Wailing wind chastens the prehistoric stones. Monoliths older than the advent of time.
Stoic and secure they pay no heed to the powerful, shrieking force.
After millennia of standing against much harsher arguments, they show no sign of submission. Not even a sway.
Throughout Scotland stone structures and stone configurations have for millennia, been impervious to the bellowing, bluster and fury that so readily berates them.
Monoliths ignorant of time are surely unaware of the weathers provocation.
For thousands of years they have stared out onto wonders of which we will never know.
The Orkney Islands have stood the test of time, rivaling even the rest of Scotland’s abundant prehistoric, ancient and similarly historic sites.
Will the recent, invasive and violent invasion of tourists coming by the bus load, be their first truly triumphant adversary?
Surrounded by an often raging sea, the weather changes with the scurrying of an Orkney vole. One moment glorious in its vivid serenity, then deadly in a torrent of blustering wind and rain in the next.
Standing stones, Viking relics, faery hills and even some crofts, seem untouched by the taint of time.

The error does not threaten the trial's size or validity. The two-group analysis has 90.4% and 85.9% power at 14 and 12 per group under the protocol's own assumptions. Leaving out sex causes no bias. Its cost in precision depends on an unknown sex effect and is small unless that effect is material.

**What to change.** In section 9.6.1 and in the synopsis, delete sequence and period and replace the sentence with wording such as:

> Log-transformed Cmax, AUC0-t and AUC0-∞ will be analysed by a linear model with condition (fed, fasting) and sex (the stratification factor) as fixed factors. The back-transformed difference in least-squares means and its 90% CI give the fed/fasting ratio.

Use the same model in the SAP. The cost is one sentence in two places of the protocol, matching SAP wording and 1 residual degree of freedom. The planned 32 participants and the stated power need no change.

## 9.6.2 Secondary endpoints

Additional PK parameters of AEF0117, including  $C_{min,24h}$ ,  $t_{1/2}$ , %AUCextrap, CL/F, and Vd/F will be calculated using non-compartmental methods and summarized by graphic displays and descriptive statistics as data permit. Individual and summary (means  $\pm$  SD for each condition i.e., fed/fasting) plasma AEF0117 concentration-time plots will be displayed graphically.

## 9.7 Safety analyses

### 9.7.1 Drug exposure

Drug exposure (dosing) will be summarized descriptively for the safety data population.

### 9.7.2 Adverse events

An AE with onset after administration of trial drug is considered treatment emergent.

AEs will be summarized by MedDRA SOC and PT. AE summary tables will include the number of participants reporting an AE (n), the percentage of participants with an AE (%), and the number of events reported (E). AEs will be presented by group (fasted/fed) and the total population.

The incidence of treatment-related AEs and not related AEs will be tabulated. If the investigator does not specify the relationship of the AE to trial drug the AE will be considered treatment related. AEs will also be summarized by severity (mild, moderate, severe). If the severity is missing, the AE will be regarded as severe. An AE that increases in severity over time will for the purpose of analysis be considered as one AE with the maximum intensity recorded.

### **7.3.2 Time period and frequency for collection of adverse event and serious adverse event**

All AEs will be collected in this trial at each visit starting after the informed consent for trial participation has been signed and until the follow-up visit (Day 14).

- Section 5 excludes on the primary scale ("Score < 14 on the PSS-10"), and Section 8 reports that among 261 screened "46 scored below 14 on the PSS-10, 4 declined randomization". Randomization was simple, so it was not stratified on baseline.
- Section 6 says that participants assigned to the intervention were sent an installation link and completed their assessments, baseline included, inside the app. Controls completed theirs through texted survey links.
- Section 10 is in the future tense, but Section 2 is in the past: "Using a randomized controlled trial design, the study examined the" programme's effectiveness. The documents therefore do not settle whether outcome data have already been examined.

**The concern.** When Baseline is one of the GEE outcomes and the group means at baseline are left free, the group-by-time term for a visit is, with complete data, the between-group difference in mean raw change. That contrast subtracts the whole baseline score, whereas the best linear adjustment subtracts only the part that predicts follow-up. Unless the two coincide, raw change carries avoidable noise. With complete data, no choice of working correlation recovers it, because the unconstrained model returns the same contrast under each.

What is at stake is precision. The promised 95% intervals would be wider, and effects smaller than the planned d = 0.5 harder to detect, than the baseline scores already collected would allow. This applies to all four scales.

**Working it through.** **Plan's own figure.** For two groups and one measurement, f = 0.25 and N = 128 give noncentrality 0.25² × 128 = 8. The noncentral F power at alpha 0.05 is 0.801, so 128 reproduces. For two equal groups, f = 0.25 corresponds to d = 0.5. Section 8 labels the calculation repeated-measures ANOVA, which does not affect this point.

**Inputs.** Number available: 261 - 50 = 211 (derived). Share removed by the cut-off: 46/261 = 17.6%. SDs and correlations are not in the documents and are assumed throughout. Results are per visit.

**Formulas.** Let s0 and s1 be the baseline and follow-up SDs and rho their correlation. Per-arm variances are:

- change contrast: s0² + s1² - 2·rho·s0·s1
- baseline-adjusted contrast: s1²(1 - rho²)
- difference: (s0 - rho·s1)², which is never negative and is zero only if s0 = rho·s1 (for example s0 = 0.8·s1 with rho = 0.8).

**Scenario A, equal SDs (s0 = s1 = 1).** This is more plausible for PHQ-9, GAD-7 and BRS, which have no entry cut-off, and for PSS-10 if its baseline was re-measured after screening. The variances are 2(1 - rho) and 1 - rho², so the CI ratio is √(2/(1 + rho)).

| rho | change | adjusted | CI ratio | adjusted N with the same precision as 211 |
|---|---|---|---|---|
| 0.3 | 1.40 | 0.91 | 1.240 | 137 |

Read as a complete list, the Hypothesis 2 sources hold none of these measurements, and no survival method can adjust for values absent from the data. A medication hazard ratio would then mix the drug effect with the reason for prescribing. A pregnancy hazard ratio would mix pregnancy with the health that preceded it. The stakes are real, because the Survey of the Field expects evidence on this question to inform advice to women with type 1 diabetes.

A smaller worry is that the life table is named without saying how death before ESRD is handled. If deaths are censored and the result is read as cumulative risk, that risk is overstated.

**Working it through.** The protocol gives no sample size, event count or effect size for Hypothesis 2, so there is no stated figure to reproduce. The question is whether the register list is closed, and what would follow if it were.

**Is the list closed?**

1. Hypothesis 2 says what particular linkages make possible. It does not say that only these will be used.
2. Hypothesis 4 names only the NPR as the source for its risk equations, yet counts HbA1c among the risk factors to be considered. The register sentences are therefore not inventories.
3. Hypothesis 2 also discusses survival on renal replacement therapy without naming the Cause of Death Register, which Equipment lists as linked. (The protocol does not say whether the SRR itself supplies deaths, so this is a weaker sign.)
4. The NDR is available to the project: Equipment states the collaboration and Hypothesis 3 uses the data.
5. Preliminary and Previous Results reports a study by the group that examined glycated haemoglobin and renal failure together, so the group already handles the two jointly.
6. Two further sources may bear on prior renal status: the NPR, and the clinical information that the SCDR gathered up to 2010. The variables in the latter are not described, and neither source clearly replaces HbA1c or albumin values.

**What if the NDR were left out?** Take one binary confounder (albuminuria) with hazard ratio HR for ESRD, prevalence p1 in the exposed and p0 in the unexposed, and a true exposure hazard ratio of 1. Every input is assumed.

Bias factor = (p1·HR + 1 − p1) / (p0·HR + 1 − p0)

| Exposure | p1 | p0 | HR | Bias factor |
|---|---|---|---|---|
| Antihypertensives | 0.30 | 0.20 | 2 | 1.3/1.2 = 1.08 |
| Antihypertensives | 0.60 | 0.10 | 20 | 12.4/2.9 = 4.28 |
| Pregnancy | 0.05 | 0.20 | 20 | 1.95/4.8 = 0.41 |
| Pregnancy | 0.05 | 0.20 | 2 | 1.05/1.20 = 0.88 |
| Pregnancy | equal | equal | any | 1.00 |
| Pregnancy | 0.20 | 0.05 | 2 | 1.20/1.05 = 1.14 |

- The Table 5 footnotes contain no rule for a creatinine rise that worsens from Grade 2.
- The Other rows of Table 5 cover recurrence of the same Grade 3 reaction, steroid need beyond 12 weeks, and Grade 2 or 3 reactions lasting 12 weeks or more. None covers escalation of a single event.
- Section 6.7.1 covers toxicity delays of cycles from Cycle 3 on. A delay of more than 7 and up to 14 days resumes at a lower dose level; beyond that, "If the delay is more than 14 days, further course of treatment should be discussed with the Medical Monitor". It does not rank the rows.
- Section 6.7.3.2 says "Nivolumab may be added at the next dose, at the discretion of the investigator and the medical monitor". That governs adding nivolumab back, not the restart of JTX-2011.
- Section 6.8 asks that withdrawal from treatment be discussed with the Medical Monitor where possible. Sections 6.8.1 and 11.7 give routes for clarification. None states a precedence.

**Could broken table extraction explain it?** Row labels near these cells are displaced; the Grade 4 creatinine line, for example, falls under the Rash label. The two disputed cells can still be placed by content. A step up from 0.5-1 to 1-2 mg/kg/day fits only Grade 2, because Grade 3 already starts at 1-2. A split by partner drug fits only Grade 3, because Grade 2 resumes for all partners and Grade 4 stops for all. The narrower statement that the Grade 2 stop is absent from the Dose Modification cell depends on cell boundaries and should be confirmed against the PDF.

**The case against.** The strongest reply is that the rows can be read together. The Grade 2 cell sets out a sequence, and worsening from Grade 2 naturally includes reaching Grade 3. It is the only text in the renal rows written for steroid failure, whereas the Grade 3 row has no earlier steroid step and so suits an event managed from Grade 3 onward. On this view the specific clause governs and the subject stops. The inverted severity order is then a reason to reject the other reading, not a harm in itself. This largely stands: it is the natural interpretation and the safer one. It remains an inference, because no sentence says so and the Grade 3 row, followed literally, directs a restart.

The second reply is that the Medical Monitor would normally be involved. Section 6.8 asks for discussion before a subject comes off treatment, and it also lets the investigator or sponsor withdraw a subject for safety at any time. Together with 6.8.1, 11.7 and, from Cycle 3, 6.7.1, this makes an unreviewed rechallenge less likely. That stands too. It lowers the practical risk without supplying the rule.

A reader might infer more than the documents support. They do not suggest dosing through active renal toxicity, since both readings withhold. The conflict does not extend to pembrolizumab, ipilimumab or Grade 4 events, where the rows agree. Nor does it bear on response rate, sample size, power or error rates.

Scrubby and mostly flat, with exiguous tortured hills and dales, this chain of small, mostly sea level, snippets of rocky land, holds fast against the elements that appear to wish to push it into the sea.
Sunken ships, burial mounds the caustic tides of Autumn and Winter, churn into the Spring and Summers “Celtic” clear blue skies.
There is nowhere to hide when the glorious yet petulant sun makes its play, and a serene sea is almost ever a cautionary tale to the oncoming furious wake.
Resilient is Scotland. Battered, torn and bleak, yet seemingly always hopeful.
The land represents the people, as the wind represents the rain. More than 5000 years of cohabitation on one land creates a unique commonality between land and man. One not known by many.